It is a long and complicated story as to how this tale that started with a mosque in 1528 and a court case beginning in 1949 ended up in a courtroom today. If you’re interested in a full timeline of events, I suggest you look at this helpful timeline, and if you want a full accounting of the ruling today read this.

For me this is not interesting just because of the outcome – the ruling stated that the land should be divided between 2 Hindu groups and one Muslim group, but all sides said they would appeal – but because it is just another fascinating display of what happens when religions collide.

How can a court even begin to decide whose religion deserves or has right to land? But they certainly tackled it head on here. To me the most befuddling part of the ruling is this: One of the justices, Dharam Veer Sharma actually wrote in his opinion, “The disputed site is the birth place of Lord Ram.”

As an American it is fascinating to see how religion can be woven into a court decision as though it is fact. And perhaps for many it is. But that’s hardly consolation to Muslims who think that their almost-500-year-old mosque was destroyed. And the land for the Muslims is no consolation to those who would swear that the mosque was built only after an original Hindu temple was destroyed.

The thing that gives me faith is this: as of now (knock on wood), there have been no major instances of violence. After a week of delays and waiting with bated breath to see what would happen, there’s a collective sigh that nothing has happened.

Has India moved beyond its religious tensions? Of course not. But in a country that is reeling from its embarrassment over the Commonwealth Games, maybe this is a moment to stand proud. It’s not over yet, but perhaps the long-running suit can now hope for closure, instead of fearing more bodies will be added to the count of this saga.

And birthplace or no birthplace, mosque or no mosque, that is something to celebrate – especially now that I feel safe enough to leave my house.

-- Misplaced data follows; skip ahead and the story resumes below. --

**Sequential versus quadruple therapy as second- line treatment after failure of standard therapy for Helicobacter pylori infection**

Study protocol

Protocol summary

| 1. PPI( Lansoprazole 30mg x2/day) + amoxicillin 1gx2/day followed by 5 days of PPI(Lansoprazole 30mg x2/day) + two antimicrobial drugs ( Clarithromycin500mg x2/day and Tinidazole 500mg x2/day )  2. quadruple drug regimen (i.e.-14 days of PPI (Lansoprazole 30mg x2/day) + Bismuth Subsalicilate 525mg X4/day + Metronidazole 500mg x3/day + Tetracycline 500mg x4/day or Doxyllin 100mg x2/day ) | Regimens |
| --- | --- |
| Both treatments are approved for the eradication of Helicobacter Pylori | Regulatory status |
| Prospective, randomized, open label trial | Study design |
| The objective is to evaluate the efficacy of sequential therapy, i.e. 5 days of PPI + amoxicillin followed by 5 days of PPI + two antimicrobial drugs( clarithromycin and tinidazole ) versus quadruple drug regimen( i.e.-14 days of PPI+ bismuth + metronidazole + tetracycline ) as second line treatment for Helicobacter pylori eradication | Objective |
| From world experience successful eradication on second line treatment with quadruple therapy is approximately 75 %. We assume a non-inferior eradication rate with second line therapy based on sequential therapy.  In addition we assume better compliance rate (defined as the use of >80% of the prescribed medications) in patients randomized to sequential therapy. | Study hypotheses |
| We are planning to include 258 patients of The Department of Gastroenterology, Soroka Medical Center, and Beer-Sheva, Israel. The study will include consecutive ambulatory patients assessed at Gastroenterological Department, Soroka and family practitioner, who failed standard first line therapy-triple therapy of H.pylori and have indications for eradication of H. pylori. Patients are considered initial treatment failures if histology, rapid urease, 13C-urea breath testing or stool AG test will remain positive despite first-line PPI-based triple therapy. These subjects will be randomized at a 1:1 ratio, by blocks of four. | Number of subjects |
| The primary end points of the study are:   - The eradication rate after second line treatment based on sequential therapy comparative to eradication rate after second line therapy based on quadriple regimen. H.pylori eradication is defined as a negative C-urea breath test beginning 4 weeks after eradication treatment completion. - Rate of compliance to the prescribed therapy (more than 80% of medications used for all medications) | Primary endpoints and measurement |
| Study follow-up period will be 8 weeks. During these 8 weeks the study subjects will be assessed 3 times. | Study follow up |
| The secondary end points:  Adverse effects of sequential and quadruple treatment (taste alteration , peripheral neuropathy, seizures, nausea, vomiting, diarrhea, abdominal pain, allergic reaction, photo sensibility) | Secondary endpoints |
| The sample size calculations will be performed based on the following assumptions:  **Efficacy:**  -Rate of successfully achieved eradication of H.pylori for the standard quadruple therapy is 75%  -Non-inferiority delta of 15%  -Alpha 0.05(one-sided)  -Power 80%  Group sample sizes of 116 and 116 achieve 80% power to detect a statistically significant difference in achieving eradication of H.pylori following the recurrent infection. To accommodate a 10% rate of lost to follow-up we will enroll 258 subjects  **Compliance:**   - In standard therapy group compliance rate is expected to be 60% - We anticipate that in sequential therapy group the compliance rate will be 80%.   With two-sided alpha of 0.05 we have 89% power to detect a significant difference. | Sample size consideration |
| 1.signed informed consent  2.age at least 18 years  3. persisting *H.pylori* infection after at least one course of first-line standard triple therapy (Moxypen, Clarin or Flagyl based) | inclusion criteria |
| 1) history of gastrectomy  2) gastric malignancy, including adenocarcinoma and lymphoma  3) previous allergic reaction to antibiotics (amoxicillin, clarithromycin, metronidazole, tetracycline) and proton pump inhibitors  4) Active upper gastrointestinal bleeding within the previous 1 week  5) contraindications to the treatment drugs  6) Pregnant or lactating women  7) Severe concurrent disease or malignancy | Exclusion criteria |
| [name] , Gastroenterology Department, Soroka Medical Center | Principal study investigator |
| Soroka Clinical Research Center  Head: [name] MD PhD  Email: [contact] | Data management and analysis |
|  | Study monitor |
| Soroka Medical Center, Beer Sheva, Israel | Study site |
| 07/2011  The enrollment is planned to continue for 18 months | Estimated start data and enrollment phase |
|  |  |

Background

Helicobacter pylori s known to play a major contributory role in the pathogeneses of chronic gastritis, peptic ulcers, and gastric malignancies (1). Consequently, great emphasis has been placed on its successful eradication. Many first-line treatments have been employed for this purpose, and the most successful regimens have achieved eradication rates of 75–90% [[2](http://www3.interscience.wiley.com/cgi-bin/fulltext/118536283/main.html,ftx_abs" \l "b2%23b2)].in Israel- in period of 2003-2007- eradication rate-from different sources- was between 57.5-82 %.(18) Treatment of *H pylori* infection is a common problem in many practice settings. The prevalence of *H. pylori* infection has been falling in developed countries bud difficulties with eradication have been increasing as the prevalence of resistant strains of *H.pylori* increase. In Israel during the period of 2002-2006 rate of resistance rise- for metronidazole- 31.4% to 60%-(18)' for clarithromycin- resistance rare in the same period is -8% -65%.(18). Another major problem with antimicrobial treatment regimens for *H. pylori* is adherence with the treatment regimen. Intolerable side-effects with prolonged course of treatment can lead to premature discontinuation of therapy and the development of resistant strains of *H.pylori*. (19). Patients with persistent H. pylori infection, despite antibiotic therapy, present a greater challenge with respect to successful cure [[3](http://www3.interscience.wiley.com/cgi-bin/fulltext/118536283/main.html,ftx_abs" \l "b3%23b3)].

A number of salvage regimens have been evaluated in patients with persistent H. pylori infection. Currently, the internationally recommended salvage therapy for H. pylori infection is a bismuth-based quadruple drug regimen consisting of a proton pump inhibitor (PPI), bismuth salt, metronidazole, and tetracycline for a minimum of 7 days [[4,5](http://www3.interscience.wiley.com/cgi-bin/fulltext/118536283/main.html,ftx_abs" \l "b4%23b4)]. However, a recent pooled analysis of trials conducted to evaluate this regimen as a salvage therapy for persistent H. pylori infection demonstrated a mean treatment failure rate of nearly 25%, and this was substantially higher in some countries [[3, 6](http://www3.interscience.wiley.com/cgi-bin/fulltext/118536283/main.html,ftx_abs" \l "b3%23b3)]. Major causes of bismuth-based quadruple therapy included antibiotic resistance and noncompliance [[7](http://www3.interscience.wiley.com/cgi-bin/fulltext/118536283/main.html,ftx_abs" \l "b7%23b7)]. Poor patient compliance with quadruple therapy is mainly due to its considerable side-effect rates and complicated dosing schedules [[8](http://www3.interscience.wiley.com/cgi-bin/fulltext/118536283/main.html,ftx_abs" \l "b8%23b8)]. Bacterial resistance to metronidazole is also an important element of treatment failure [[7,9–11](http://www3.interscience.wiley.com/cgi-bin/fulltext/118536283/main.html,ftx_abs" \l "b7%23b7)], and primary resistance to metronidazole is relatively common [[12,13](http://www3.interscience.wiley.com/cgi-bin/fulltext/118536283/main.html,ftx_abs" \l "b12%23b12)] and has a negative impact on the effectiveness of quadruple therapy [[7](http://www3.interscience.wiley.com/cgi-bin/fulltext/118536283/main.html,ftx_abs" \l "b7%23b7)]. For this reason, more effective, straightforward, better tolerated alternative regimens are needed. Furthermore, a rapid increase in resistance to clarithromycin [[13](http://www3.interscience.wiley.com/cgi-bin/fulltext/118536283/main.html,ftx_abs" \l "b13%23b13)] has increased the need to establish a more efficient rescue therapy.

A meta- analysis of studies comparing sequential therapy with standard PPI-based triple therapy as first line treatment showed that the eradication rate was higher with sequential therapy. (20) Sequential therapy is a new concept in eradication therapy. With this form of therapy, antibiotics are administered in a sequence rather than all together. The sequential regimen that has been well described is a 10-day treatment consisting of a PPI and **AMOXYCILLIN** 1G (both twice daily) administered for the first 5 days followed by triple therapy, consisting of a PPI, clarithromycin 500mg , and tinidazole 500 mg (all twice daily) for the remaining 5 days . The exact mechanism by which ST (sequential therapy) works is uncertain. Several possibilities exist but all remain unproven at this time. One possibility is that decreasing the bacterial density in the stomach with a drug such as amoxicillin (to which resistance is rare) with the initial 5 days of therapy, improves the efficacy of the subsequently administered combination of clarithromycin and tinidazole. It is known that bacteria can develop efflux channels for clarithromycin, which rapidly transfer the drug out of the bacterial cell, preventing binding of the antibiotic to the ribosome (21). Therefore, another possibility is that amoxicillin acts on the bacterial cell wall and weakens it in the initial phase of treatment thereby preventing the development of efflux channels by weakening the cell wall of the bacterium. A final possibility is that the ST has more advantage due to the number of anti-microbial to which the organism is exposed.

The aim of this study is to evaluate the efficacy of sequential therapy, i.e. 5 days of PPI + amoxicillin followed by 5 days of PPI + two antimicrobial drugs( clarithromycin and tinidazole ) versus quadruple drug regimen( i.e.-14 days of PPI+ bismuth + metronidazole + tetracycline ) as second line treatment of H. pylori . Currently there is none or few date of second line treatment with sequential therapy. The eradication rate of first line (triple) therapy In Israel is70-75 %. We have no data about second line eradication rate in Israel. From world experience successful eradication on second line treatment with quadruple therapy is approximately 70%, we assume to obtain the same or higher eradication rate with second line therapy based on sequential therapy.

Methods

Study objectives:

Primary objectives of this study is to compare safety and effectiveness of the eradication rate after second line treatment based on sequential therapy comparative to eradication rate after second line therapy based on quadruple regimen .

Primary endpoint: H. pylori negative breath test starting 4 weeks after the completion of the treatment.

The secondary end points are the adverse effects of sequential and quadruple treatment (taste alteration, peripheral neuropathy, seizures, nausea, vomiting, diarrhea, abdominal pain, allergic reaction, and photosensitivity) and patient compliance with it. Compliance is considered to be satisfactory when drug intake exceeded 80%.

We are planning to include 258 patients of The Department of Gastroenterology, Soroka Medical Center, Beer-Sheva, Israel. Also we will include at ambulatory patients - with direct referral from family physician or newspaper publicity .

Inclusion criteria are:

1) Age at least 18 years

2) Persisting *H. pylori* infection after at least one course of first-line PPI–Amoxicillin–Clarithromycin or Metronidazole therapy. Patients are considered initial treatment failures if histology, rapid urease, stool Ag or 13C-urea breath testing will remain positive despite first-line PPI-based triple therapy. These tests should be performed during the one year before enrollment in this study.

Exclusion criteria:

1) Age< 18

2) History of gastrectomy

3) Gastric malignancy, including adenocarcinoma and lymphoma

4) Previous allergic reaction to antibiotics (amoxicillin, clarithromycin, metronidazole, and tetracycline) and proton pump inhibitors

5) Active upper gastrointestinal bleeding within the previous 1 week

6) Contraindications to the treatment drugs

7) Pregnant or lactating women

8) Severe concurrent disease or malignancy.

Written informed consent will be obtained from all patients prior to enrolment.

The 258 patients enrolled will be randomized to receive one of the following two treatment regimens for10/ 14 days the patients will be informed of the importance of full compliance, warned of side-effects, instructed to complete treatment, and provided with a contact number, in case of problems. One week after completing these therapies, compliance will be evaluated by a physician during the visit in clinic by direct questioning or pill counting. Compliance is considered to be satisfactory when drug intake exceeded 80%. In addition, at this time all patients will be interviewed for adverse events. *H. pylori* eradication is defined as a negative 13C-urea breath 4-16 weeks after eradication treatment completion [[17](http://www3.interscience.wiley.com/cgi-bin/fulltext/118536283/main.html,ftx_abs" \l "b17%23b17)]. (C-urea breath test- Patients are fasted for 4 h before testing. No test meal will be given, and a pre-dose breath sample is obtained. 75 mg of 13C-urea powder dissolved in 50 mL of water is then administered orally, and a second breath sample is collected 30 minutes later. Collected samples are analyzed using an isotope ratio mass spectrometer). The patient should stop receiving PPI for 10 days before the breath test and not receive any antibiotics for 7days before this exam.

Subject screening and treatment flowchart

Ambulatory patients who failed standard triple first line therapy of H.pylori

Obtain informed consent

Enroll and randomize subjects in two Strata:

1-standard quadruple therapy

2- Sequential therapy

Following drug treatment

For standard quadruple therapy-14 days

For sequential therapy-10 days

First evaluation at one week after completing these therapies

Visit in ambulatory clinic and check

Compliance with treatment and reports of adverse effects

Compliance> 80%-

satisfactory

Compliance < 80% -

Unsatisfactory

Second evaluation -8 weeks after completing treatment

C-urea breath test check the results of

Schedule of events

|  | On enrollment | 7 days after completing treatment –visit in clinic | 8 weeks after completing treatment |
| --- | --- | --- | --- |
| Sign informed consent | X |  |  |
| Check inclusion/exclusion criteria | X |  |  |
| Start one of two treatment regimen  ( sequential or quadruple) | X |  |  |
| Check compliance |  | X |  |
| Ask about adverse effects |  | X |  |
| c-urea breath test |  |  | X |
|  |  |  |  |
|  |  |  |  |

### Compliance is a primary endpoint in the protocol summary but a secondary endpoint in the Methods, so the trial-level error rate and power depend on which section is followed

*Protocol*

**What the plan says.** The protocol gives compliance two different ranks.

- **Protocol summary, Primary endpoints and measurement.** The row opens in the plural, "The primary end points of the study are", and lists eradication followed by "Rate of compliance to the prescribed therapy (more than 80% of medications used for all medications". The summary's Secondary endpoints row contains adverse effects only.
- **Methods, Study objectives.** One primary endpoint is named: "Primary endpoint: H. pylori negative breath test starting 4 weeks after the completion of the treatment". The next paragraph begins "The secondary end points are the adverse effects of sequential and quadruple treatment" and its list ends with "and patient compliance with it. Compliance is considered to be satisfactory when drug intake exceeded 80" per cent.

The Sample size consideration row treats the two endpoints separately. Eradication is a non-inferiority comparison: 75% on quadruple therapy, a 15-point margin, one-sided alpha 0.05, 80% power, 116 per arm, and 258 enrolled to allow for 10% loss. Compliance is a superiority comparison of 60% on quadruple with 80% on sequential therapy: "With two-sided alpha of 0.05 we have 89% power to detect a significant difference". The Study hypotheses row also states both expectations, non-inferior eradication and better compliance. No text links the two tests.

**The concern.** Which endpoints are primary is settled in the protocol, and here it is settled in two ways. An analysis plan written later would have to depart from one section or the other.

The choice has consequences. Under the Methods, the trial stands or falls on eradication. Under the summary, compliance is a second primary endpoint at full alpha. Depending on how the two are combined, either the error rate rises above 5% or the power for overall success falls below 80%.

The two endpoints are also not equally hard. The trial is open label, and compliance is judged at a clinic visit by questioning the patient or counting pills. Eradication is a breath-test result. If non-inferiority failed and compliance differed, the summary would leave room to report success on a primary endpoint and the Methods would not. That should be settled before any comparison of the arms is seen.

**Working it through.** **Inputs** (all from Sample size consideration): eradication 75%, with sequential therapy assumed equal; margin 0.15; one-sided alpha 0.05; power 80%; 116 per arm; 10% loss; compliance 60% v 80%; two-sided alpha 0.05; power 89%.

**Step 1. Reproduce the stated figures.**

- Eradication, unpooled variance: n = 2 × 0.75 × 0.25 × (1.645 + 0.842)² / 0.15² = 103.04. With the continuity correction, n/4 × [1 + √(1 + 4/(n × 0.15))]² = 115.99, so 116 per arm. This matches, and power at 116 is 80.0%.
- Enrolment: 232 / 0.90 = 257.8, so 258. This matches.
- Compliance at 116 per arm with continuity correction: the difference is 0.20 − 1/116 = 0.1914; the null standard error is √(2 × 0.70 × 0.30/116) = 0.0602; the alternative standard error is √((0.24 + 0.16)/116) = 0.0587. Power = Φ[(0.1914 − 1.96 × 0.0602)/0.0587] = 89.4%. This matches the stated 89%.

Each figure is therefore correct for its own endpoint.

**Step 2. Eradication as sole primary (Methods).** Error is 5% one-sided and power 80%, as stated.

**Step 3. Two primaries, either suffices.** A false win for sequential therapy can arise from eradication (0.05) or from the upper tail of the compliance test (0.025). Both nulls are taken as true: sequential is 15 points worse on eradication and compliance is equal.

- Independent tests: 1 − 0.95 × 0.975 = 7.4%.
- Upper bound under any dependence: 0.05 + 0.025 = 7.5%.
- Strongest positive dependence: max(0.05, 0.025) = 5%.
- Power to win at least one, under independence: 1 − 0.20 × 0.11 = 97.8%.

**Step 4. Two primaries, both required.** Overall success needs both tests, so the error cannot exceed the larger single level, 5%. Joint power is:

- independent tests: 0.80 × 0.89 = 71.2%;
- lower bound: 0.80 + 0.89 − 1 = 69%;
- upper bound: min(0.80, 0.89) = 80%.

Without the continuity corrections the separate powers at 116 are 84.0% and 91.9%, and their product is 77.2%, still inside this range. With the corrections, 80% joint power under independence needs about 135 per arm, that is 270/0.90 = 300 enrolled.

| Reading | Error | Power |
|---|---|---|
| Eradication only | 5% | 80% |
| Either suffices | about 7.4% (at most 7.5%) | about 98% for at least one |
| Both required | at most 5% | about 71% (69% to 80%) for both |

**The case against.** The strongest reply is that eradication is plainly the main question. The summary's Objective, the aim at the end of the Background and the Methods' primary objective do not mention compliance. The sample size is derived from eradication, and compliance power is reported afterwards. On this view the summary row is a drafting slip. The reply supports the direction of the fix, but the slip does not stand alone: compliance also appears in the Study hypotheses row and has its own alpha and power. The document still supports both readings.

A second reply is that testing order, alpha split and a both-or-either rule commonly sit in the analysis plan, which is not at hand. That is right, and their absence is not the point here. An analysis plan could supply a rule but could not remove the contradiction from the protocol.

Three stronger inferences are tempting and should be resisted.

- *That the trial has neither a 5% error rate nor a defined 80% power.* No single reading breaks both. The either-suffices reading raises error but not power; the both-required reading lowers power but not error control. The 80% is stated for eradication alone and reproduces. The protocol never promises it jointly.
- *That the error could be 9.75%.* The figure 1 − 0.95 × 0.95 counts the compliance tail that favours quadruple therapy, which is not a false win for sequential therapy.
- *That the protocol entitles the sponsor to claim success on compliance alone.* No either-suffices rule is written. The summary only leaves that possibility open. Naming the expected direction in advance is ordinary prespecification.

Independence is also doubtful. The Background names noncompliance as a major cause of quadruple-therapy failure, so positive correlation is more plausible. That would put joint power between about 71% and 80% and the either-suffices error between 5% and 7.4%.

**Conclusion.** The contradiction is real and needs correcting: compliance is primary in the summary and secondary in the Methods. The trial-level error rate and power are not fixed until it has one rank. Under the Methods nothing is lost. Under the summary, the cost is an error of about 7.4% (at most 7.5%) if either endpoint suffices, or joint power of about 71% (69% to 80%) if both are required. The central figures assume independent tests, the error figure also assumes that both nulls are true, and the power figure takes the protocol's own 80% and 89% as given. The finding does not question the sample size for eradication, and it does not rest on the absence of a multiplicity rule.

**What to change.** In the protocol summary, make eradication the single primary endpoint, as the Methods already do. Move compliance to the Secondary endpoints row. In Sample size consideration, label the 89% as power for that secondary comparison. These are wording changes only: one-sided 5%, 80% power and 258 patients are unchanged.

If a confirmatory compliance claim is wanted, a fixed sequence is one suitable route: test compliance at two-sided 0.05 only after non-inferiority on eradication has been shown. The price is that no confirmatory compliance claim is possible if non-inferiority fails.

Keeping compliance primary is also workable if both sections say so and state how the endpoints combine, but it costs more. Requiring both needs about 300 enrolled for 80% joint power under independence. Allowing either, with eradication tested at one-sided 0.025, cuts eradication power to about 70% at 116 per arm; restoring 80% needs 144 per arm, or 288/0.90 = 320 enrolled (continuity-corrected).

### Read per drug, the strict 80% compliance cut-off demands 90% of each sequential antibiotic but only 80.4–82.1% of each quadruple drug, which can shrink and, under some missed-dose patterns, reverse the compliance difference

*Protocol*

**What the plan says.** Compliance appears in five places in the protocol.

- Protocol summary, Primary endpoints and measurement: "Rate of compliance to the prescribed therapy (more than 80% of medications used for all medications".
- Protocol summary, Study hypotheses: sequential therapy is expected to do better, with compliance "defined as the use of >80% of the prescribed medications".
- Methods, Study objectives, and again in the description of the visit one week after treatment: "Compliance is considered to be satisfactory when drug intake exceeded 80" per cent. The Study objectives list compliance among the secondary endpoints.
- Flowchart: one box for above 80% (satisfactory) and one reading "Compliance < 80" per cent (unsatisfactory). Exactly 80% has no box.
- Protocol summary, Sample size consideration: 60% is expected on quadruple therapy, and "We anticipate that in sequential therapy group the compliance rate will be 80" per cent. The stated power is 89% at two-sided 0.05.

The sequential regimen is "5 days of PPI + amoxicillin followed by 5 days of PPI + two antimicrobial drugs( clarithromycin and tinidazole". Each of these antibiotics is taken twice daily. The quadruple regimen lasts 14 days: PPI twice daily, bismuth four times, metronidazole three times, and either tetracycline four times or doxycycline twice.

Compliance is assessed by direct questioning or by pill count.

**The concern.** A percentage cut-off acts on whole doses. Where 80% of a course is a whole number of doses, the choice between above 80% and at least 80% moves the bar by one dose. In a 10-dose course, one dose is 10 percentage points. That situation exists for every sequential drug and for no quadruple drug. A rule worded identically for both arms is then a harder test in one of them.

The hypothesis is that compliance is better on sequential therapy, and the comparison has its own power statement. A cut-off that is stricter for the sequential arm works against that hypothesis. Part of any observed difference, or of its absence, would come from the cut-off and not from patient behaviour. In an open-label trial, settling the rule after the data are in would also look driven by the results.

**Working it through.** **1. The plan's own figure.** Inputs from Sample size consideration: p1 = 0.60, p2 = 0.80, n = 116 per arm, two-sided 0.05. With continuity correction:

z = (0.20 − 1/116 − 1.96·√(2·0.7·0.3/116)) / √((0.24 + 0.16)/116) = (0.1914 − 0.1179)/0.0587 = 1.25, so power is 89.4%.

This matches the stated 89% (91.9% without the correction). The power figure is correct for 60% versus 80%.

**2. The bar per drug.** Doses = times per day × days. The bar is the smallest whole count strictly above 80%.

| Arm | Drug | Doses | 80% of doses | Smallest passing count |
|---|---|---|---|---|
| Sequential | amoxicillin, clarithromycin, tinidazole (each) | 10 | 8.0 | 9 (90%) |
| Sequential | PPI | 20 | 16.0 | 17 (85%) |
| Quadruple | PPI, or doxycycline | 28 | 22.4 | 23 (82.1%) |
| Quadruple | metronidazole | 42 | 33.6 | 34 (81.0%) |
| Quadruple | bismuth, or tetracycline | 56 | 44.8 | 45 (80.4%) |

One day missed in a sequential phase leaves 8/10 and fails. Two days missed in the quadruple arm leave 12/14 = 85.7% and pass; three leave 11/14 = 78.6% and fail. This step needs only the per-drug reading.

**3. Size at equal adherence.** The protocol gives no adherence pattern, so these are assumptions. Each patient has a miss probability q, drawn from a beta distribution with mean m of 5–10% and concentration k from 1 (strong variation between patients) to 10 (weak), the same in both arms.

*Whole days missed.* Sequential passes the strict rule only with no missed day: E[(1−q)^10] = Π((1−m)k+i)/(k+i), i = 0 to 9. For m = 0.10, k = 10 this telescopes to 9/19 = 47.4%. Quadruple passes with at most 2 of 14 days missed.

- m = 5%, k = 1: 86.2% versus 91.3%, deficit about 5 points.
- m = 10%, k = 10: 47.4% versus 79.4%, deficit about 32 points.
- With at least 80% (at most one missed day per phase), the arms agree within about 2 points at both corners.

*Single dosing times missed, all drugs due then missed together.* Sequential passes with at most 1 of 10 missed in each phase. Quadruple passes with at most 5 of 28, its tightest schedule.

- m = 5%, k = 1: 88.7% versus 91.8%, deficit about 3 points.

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So a Jew, a Christian and a Muslim stood around talking about Hindus…

That sounds like the start of a joke, but it was just a regular day in our household. On this occasion, Nisha and our driver (who are Muslim and Christian, respectively) were trying to explain to me why I should not participate in Ganesh Visarjan, the end of the Ganpati celebrations where millions of people crowd Mumbai’s beaches to immerse their statues of the god Ganesh into the water.

The Ganpati crowd at Juhu beach

“You will not want to go there ma’am,” our driver said, “It will be all crowds and drunk people.”
Nisha concurred, “People there are crazy, you don’t know what can happen.”

I didn’t want to mention to Nisha that this was what the driver had said to me about going to Muhammad Ali Rd during her holiday of Ramzan.

I spoke to my friend D (who is a Jain Indian raised in America but has a lot of family in Bombay) — she said everyone was telling her not to go as well. “They all think unless we have a rooftop to watch from we shouldn’t go – it’ll be too crazy and dirty.”

This is the funny thing about Bombay – everyone lives in harmony until you start talking about people of a different caste or religion. Then suddenly everyone of the opposing caste or religion is a drunk dirty lout.

I, however, was not going to miss Ganesh Visarjan. It’s one of the most exciting days in Mumbai and I wanted to see it for myself. Six million people take 200,000 statues of the god Ganesh to Mumbai’s various beaches and immerse him in the water – setting him on a journey and supposedly taking the misfortunes of his followers away with him. All week I’d seen the Ganesh statues, large and small, with people dancing throughout the streets. And I wanted to watch as the festival came to its glorious end.